3 cell culture hoods (2 without key)
2 tables (drawers missing)
4 incubators (rusty, but clean, all shelves washed and autoclaved)
2 water baths (encrusted with limescale, even after a week of acetic acid treatment)
2 chests of drawers
1 microscope (without bulb)
1 vacuum pump (NEW!!! :))
This inventory sums up my last month’s worth of work. It may not seem impressive, but there it is. For me, every one of those items represents a small victory. You see, for my postdoc, I got my very own, private cell culture room, but unfortunately no budget for equipment… However, as a resourceful scientist with an empty room and no money I decided to negotiate and scavenge, two expertise I had exquisitely mastered during my PhD. Negotiating got me a decent vacuum pump. Scavenging got me the rest. Continue reading →
Every year a creative lab somewhere in the world makes a great nerdy spoof video of some current hit, bringing a smile to the faces of stressed, overworked PhD students and postdocs (and also others, including lazy bums like me, who procrastinate by surfing the web and checking out youtube videos ;)). Continue reading →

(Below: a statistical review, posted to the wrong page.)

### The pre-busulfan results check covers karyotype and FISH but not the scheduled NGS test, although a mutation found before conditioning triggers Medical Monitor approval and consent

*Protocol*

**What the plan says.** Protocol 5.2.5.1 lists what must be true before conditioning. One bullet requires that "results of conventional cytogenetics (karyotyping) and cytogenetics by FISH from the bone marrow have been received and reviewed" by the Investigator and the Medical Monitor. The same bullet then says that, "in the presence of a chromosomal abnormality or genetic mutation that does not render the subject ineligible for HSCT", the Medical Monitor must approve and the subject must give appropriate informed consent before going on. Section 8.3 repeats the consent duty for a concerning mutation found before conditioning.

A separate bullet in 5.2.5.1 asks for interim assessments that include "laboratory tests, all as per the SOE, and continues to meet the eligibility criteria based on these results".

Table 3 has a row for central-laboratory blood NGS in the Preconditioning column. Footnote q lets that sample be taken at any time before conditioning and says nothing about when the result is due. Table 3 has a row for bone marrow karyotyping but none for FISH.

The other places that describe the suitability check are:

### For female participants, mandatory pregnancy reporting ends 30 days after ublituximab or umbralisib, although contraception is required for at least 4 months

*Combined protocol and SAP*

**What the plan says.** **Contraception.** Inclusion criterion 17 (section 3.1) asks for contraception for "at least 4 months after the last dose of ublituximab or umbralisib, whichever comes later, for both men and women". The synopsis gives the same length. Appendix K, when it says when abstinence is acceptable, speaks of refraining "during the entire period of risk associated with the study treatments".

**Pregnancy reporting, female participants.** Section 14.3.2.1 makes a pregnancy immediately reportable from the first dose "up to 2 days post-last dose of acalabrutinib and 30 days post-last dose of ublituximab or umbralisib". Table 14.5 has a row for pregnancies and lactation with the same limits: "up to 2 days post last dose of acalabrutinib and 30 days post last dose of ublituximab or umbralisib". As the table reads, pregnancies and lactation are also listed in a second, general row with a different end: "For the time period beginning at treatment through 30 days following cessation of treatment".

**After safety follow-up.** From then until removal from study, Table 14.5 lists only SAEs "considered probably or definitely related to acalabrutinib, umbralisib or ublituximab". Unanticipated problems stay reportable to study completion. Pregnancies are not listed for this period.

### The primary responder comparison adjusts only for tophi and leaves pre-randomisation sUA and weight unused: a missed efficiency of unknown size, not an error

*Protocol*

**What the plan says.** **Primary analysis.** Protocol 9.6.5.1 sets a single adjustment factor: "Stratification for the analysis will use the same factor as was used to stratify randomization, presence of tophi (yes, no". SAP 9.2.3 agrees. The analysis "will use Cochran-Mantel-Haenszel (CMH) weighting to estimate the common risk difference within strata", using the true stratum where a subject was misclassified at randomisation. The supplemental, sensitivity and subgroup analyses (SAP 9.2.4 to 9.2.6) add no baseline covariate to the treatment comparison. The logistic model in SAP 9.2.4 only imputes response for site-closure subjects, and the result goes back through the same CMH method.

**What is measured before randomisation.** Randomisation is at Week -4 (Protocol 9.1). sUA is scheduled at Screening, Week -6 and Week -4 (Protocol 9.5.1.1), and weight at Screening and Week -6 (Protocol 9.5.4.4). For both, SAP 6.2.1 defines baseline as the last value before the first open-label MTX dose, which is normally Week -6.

a.k.a. applying the Russian method to scientific writing
About 150 years ago, there lived a man in Russia, whose name was Anton Chekhov. He was a doctor by training, but also happened to write some really amazing fiction (and also non-fiction, actually). Furthermore, he formulated a dramatic principle called Chekhov’s gun, which states: “remove everything that has no relevance to the story. If you say in the first chapter that there is a rifle hanging on the wall, in the second or third chapter it absolutely must go off. If it’s not going to be fired, it shouldn’t be hanging there.”
According to the principle of Checkov’s gun you should not introduce an element into a narrative, unless it is necessary for the story to proceed. Picture courtesy of luckyfish @ flickr.
The last few weeks I have been thinking about this principle a lot, while I’ve been rewriting a paper for review. Continue reading →
The story of an introverted scientist tackling bonds of both the social and sigma type abroad. DISCLAIMER: This blog is my personal opinions and views and do not represent the Fulbright Commission at all.